In its third fruiting season, the starfruit has ripened occasional fruit through both spring and summer. However, with a massive flush of branch-clasping, purple and white flowers in late summer, the tree has very quickly filled with bunches of tiny stars. Maturing through early autumn, we are just beginning to pick an abundant crop of fruit… and family members are placing their orders for evening starfruit juice!

One of a number of bunches of juicy, developing starfruit 

An enormous starfruit sits alone in its part of the tree.

Wishing you hours of enjoyment and contentment in your garden…

Sunday, 23 April 2017

It’s Ginger Time

As the days shorten, it is time to consider the harvest of one’s ginger plants. Harvesting in April, Sydney-time, will produce young roots of Zingiber officinale, which are fragrant and mildly spicy in flavour. However, allowing the green stems to wilt and the roots to mature through the winter months will produce an older, drier, spicier ginger… the ginger which one normally encounters in the shops.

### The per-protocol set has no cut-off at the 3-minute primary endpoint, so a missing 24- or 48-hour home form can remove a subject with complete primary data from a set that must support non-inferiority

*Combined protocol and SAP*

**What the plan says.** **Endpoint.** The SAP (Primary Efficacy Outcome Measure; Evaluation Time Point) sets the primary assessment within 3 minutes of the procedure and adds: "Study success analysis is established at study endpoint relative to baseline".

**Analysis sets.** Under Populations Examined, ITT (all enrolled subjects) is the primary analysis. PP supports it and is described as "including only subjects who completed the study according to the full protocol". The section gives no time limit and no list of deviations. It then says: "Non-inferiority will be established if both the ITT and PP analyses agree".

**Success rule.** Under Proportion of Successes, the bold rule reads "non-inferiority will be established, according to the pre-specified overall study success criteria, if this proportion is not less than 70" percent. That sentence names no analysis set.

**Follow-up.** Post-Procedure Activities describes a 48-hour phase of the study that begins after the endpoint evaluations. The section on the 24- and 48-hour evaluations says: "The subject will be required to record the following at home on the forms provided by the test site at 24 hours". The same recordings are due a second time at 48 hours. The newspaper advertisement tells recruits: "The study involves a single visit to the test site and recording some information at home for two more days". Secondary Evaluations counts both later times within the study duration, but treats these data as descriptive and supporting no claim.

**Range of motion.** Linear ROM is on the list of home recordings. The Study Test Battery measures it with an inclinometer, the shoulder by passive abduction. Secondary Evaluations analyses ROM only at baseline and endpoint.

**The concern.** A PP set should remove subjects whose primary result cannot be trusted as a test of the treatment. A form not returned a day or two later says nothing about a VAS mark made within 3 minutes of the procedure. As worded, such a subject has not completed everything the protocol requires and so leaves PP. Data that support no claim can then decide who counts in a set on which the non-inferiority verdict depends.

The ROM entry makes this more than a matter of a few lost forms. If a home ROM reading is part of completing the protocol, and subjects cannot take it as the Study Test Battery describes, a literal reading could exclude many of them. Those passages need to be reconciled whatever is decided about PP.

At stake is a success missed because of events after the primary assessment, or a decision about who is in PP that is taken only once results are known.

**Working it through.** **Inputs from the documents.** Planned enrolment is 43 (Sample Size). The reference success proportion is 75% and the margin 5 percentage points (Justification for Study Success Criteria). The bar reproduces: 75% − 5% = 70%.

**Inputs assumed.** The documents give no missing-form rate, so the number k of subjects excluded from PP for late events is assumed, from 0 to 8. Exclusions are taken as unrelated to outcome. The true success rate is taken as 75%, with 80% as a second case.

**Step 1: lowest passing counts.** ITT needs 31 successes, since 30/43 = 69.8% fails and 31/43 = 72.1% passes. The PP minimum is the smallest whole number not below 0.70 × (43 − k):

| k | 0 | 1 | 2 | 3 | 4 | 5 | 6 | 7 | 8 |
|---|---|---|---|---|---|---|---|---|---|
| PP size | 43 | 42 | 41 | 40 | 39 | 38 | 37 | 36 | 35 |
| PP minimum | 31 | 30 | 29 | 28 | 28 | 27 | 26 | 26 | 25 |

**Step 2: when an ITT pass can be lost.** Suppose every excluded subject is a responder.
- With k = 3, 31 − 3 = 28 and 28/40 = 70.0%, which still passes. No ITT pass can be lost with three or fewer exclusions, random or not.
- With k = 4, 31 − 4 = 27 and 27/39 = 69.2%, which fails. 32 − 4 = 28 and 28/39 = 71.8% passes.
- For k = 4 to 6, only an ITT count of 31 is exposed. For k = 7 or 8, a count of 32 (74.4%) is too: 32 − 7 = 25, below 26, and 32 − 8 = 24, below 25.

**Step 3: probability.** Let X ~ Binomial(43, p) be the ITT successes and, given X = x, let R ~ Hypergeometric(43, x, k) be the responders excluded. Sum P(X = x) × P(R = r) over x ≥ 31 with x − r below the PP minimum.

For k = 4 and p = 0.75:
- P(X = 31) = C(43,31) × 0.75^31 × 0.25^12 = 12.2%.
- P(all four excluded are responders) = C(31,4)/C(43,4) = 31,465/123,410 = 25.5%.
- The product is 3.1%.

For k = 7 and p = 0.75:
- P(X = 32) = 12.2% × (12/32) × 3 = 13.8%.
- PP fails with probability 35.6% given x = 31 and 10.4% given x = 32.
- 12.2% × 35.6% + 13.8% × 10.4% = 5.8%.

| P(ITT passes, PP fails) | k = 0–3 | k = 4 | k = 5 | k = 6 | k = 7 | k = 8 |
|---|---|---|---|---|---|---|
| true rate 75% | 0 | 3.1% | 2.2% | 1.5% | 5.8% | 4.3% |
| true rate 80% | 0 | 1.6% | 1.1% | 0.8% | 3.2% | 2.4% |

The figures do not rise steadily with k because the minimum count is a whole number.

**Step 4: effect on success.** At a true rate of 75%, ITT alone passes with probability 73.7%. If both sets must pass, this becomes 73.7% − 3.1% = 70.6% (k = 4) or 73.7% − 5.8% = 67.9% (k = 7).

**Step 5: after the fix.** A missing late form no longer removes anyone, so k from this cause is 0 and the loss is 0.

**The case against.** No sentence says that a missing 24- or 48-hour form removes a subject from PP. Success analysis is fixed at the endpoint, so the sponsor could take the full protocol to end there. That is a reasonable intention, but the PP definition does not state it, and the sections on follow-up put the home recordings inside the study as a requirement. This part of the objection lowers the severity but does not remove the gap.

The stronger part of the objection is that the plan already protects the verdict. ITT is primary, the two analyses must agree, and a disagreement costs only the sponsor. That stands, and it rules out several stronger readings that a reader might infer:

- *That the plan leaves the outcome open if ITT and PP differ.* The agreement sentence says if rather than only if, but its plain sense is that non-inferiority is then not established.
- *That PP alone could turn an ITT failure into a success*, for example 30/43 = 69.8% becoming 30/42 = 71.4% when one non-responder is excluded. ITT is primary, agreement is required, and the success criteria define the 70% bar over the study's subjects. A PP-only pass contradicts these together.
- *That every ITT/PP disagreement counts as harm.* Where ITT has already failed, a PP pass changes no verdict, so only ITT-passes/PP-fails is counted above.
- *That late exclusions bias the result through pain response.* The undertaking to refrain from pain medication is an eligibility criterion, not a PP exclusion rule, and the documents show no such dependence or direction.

Last August, we took advantage of unusually low prices for older ginger root at the local green grocer’s. Buying a kilo of ginger, some was sliced and frozen for later use. The rest – the pieces with well-developed ‘eyes’ or stem growth buds - was planted in a well mulched and fertilised part of the garden.

The flower of a common ginger plant

Throughout the season, the ginger has grown strongly, producing a splendid crop of young roots. Some, we have dug for their young and juicy roots to use with pork and fish dishes chiefly. As a neutraliser of strong smells in meat, it is second to none. The rest will be lifted later, and the best rhizomes will be retained for next season’s crop.

Baked fish seasoned with slices of young ginger. The fish is dart, a common fish of the beaches of New South Wales.